While nothing is likely to steal the spotlight from the arrival of a new generation of Porsche 911 - or the track-only GT2 RS - in LA, Mercedes-AMG has had a ruddy good go with the new GT R Pro, a limited run model that adds race track derived hardware to the already-spectacular 585hp GT R. Introduced as part of the mid-life update to the GT range (which we'll come to in a moment), the car is clearly intended to encroach even further on the Porsche's 911 GT3 RS's territory.
AMG says its new top turbocharged 4.0-litre V8 sports car is closer than all others to the competition machines it fields in GT3 and GT4 racing. Certainly a glance at the specifications of the Pro suggests this is a clear example of engineering expertise being transferred from race to road. Areas to receive modification include the suspension, structure and aerodynamics, as well as design. Compared to the regular AMG GT, it's almost an entirely different beast.
Let's start with the chassis. As standard, the GT R Pro gets carbon ceramic brakes (an option on the GT R) and coilover suspension that features adjustability for spring preload length, alongside dampers that are adjustable for both compression and rebound rates. Additionally, there's an adjustable carbon fibre torsion bar up front and a hollow steel one at the back, which is also adjustable, along with a carbon shear panel on the rear's underside to stiffen things up. Added to this are even tighter dynamic engine and transmission mounts.
Evidence of the attention to detail applied to the Pro's chassis comes with the ditching of conventional bearings in the rear upper wishbones for Uniball spherical bearings, which join the existing lower wishbone Uniballs. It would have been easy for AMG to leave this setup unchanged because the 'regular' GT R is already brilliantly agile, yet the racier setup was chosen to eliminate even the very slightest change in geometry when the car's under heavy load. Which ought to be music to a track driver's ears.
AMG aerodynamicists have played their part too by further tuning the car's exterior with the fitment of a new font apron, dive planes and front wing louvres, which combine to add high-speed stability and reduce lift. Also helping to keep the car squat at pace are a pair of vertical veins that extend out from the carbon fibre diffuser - they look the business, too, and, perhaps unintentionally, add muscle to the GT R's already powerful haunches. Playing as significant a role away from the eye line is the same active floor as the GT R and a new rear lip.
The changes outside and underneath are matched by a suitably track-inspired interior. There's a rear-mounted steel roll cage (an option on the GT R) bolted to the car's structure, complete with a diagonal X-brace and bar for a pair of four-point safety harnesses that hug AMG bucket seats. A 2kg fire extinguisher is also mounted in the cabin to complete the circuit-ready effect.
Should the racing car features not be aggressive enough for a buyer, AMG can also apply some decals to the exterior. If the car's finished in selenite grey, the stickers are light green. If not, they matte grey. To us, they're unnecessary on such a mighty looking machine. We'd take our GT R Pro unadorned.
Interestingly, AMG has revealed that the GT R Pro has clocked a 7:04.632 time at the Nurburgring, which makes it 6.3 seconds quicker than the GT R - but eight seconds slower than the 911 GT3 RS. Although AMG has been quick to add that the Pro's time was set with "an autumnal ambient temperature of 12 degrees", suggesting it's probably much closer to Stuttgart's arch rival than the clock suggests. Not that anyone takes notice of 'Ring times anymore...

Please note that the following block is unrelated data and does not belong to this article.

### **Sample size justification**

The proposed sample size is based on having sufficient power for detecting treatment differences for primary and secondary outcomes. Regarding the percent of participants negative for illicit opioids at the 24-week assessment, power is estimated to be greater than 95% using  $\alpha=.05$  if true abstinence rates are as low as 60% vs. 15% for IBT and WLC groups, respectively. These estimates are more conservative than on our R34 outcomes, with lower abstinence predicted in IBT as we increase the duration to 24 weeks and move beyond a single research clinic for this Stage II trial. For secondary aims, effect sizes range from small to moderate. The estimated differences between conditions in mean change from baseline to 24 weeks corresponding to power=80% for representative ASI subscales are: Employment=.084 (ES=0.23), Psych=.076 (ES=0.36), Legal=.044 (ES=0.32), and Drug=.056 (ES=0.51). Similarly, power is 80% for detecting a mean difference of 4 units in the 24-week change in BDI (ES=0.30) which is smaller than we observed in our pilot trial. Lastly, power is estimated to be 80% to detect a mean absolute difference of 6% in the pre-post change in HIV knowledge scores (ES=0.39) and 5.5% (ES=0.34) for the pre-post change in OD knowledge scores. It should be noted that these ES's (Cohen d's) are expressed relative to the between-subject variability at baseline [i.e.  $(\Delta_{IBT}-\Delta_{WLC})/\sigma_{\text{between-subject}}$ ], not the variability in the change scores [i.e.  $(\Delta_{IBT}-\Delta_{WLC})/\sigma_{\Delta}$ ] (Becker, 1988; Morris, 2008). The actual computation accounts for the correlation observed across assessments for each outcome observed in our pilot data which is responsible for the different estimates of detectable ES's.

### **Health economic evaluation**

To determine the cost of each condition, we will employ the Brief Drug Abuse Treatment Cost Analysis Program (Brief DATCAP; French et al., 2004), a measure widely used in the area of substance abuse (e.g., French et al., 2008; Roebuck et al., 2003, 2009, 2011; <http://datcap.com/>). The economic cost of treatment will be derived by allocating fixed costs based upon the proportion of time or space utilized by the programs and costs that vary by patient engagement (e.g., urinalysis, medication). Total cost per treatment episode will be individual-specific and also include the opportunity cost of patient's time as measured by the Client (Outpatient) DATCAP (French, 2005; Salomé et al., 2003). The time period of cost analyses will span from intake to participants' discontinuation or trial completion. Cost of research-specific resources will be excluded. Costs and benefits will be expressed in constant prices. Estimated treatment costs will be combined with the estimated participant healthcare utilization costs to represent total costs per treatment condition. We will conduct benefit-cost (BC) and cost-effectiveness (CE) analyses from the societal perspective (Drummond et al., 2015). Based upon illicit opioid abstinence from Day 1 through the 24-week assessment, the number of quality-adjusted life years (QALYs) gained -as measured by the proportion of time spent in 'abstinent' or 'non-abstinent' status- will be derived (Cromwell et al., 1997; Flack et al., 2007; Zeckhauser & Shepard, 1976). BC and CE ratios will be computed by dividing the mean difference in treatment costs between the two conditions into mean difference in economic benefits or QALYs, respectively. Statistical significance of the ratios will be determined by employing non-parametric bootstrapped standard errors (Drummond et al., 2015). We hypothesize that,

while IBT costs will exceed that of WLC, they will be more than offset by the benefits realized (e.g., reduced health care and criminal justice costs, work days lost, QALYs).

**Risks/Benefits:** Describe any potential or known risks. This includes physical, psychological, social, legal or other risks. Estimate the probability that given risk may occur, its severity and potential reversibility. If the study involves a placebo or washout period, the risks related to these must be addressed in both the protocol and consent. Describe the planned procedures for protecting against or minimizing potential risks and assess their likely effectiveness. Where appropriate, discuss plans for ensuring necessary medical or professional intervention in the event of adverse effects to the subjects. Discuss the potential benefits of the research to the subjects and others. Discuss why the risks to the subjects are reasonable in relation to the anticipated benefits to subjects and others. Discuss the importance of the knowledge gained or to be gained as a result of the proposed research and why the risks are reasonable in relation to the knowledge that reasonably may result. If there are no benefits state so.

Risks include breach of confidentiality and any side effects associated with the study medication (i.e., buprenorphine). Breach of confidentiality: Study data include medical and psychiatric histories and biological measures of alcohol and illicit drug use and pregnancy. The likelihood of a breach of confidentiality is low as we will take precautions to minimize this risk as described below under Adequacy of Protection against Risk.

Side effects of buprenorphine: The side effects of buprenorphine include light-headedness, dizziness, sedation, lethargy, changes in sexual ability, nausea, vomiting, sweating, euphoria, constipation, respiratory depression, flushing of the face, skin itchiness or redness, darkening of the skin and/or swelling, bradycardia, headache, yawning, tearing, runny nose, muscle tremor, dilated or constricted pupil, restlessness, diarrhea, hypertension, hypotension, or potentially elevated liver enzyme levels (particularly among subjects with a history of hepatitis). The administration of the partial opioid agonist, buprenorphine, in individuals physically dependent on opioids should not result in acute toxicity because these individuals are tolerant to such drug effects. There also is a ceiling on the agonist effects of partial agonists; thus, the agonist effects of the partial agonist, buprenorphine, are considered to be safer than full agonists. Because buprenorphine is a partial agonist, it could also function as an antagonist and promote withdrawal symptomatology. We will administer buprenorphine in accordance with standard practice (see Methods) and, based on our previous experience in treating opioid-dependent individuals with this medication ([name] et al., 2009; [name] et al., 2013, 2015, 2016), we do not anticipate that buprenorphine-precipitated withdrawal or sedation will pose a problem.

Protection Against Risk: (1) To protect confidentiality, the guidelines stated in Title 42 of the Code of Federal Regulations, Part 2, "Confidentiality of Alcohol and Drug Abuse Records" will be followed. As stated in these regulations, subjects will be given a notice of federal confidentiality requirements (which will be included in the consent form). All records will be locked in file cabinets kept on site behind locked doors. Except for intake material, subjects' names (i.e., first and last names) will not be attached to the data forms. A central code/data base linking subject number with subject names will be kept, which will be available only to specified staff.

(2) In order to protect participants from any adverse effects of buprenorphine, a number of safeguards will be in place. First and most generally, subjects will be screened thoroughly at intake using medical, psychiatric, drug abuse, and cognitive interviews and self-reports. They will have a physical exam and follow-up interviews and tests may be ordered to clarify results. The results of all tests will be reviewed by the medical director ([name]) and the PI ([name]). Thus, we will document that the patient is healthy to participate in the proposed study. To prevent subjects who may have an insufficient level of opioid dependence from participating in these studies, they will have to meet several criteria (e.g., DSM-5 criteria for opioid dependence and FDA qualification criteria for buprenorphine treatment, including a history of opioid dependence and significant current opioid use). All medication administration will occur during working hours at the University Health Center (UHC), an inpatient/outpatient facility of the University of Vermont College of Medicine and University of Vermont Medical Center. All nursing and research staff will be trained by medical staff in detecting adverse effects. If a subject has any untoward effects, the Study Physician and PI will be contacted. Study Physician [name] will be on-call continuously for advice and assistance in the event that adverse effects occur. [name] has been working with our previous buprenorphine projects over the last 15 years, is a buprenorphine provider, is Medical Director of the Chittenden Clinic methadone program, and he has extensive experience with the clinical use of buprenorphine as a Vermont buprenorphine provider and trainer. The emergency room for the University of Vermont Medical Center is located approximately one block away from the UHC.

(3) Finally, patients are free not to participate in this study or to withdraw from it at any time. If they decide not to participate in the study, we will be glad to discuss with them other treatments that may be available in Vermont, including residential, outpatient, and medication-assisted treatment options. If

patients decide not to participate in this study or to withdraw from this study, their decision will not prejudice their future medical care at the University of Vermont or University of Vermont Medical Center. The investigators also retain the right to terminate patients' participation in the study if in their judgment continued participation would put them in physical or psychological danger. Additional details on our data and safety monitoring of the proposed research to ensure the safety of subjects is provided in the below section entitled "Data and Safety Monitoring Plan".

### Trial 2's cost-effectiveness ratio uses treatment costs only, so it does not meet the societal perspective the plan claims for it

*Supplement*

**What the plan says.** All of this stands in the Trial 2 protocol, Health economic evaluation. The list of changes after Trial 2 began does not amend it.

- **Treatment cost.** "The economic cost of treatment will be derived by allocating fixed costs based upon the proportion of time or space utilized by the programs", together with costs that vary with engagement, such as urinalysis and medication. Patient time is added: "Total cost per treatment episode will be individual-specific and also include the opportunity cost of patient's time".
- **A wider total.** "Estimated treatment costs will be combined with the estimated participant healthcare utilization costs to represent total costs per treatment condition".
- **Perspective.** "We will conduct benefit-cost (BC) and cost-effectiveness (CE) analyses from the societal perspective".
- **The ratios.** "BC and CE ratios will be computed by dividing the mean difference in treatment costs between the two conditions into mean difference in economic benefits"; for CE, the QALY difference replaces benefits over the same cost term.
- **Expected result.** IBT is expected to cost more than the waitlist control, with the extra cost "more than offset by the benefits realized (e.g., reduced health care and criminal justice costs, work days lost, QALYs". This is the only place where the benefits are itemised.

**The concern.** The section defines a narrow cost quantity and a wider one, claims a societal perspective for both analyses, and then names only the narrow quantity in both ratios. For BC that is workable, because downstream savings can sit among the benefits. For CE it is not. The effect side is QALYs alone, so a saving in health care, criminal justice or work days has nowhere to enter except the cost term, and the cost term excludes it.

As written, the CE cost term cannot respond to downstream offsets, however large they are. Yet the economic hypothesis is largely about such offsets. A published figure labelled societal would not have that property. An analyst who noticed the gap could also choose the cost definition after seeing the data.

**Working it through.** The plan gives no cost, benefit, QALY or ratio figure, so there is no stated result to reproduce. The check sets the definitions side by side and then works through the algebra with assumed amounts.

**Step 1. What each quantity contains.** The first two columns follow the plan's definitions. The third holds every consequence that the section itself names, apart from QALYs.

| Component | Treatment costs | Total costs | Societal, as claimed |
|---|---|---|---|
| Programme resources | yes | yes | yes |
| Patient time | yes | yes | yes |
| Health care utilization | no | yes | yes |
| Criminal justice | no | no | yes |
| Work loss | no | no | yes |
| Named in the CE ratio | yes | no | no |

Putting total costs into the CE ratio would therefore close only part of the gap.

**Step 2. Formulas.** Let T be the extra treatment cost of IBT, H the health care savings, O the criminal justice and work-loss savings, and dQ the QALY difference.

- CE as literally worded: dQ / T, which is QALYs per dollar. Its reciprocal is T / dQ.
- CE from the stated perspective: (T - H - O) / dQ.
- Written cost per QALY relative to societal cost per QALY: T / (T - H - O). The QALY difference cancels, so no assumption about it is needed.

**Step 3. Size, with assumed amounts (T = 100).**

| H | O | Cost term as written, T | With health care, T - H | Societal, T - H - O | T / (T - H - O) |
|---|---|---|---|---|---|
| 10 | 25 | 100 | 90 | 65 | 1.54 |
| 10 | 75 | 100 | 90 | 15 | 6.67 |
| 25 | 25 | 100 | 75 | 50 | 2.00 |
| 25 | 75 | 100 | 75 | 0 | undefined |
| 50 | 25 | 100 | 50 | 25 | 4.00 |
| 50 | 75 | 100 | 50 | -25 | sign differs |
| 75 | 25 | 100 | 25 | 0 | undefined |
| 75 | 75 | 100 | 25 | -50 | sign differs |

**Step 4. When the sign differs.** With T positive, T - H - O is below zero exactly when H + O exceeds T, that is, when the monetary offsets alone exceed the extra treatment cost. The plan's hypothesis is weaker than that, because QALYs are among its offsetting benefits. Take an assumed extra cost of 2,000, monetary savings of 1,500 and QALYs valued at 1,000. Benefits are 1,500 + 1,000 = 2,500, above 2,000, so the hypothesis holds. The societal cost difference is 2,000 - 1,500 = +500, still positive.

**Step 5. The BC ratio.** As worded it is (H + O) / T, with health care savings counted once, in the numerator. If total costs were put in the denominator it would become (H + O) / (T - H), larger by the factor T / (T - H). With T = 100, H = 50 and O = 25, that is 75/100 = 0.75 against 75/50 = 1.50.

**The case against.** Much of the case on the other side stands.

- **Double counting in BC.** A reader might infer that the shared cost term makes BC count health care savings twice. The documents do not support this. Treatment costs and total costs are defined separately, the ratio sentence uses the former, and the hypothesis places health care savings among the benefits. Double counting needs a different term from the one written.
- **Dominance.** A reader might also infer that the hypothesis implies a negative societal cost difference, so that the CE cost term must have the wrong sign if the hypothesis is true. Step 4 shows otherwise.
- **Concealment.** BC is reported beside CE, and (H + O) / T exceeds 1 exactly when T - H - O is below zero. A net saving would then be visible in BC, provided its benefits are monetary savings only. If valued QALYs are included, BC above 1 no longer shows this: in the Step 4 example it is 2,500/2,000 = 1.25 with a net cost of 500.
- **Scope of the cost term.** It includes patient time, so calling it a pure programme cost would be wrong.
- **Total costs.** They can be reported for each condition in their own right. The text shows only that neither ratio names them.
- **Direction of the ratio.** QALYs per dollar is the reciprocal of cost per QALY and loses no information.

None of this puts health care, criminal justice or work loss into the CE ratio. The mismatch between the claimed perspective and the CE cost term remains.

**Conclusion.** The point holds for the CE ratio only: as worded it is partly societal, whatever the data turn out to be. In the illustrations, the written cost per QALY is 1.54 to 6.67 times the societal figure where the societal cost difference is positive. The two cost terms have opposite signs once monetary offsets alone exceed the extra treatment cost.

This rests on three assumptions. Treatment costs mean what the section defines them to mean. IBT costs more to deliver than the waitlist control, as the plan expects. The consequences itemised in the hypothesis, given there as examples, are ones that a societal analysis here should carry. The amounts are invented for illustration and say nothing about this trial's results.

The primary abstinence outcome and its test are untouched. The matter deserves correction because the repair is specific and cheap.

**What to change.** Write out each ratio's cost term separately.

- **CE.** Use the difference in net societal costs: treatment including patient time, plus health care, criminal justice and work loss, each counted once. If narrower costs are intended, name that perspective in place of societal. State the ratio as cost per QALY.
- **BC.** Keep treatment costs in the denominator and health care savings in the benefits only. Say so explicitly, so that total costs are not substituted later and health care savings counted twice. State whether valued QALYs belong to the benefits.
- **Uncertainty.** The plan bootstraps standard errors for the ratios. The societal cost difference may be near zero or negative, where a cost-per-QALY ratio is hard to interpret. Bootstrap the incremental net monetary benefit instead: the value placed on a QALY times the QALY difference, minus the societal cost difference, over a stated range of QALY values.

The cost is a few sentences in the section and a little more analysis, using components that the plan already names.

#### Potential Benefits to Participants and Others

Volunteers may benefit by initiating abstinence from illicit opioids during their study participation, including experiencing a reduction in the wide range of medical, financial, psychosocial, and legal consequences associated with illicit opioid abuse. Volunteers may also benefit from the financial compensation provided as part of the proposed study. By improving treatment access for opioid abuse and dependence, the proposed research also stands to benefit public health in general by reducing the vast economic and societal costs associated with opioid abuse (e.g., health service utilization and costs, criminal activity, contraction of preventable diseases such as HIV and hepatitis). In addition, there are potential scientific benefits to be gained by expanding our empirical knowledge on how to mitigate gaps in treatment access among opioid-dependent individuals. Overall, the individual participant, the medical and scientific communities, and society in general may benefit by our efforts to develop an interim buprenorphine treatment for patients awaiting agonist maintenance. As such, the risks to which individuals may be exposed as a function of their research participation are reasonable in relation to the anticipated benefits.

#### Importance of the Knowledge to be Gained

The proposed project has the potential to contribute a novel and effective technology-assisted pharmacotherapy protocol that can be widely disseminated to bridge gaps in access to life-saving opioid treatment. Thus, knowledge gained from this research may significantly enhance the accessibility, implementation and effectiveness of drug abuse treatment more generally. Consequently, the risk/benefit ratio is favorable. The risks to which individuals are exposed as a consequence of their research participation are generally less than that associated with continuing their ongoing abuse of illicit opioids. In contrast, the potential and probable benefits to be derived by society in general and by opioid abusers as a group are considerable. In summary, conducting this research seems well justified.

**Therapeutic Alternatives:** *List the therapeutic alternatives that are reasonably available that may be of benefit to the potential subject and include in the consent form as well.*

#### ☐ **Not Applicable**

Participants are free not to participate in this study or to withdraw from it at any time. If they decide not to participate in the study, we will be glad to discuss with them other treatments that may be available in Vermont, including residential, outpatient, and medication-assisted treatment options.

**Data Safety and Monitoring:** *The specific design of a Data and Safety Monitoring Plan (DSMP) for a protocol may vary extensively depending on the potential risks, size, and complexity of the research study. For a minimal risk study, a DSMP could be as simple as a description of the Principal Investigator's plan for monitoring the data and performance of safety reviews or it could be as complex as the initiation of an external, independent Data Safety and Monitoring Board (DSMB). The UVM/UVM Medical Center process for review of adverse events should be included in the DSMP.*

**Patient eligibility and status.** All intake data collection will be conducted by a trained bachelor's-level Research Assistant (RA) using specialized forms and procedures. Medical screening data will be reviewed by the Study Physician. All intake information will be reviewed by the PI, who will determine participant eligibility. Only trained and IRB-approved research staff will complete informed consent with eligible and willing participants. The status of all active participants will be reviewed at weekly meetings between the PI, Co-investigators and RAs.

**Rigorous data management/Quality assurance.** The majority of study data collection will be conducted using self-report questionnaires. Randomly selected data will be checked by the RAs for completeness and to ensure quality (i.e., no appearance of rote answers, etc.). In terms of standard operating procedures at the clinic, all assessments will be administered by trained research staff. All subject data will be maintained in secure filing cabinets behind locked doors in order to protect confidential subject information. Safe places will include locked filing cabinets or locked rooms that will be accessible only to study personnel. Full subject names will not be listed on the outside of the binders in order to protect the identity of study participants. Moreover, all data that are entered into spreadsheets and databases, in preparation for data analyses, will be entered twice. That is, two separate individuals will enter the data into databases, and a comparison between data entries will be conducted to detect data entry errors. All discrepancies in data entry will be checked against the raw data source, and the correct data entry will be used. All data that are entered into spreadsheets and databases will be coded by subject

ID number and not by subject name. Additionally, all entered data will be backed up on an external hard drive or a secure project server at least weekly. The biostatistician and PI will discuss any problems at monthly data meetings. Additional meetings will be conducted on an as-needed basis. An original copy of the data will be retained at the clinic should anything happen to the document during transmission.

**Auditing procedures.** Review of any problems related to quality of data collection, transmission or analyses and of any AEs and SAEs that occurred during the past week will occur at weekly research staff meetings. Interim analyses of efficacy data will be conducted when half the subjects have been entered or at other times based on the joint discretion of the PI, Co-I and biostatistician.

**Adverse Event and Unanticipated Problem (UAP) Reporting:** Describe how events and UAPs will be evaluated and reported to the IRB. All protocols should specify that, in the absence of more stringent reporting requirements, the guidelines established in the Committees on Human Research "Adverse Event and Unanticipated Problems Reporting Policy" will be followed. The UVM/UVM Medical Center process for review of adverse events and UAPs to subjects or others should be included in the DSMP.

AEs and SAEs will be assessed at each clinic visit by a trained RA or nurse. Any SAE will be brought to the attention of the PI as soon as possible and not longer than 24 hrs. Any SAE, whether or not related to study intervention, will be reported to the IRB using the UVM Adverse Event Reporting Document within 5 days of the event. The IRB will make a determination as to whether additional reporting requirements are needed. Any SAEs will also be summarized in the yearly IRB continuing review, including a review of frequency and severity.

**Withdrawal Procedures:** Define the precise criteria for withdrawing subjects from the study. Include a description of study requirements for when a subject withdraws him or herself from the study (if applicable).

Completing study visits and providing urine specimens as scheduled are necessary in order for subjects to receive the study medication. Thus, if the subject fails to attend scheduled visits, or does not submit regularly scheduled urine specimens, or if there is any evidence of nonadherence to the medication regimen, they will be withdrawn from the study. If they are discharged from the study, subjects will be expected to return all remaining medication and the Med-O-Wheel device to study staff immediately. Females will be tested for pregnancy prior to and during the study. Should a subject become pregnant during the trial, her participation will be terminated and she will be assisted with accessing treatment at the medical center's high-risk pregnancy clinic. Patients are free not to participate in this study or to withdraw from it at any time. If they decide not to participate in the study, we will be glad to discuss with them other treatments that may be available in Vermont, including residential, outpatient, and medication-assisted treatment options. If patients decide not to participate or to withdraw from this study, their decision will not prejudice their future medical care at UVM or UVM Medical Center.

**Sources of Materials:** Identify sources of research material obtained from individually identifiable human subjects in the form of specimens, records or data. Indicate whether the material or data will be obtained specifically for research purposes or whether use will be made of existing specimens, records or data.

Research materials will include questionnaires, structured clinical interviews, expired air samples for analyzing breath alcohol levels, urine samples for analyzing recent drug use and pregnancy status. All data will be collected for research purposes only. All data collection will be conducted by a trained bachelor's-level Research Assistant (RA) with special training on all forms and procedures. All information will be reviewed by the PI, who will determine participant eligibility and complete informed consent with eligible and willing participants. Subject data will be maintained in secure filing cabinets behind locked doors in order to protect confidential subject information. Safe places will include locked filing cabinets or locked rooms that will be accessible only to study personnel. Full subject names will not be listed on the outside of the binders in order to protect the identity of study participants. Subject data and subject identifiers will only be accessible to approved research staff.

On to the changes applied elsewhere in the GT range. Most significant is the introduction of AMG's new cabin architecture, as first used by the GT 4-door. The sports car now features the same 12.3-inch digital instrument cluster and 10.25-inch multimedia display on the centre console, as well as the same selection of TFT buttons on the transmission tunnel to adjust everything from the ESP settings to the rear spoiler position.
Another new arrival is AMG's latest steering wheel, which comes complete with handy digital buttons that allow for quick adjustment to the car's engine, suspension and gearbox settings and drive modes. The instrument cluster can also be customised via switches on the wheel, as can the design of the digital display with three options: classic, "shporty" and supersport, the latter of which adds shift lighting.
In addition, all GTs gain a new AMG Dynamics setting for the stability control system, which essentially allows for more slip and wheel spin without completely loosening the reins. AMG says the car does this by monitoring factors including the speed, steering input and yaw angle and decides how much intervention to apply. The result, it says, is a system that keeps things in check but flatters the driver without them noticing. The driver can adjust the setting through four modes: basic, advanced, pro and - exclusively in the GT C, GT S and GT R models - a "you sure, mate?" master mode that "fully exploits the dynamic potential".
And that's about it. There have been no changes to the GT engine line-up, meaning a base GT has 476hp, the GT S has 522hp and the GT C has 557hp, as before. Which sounds just fine to us, because the 'hot vee' heart of each GT has never exactly lacked character. We'll get our first taste to see how the changes applied elsewhere affect the new car version when it arrives on roads next year. We'll do our best to get into a GT R Pro before the GT3 RS goes off sale, if you catch our drift...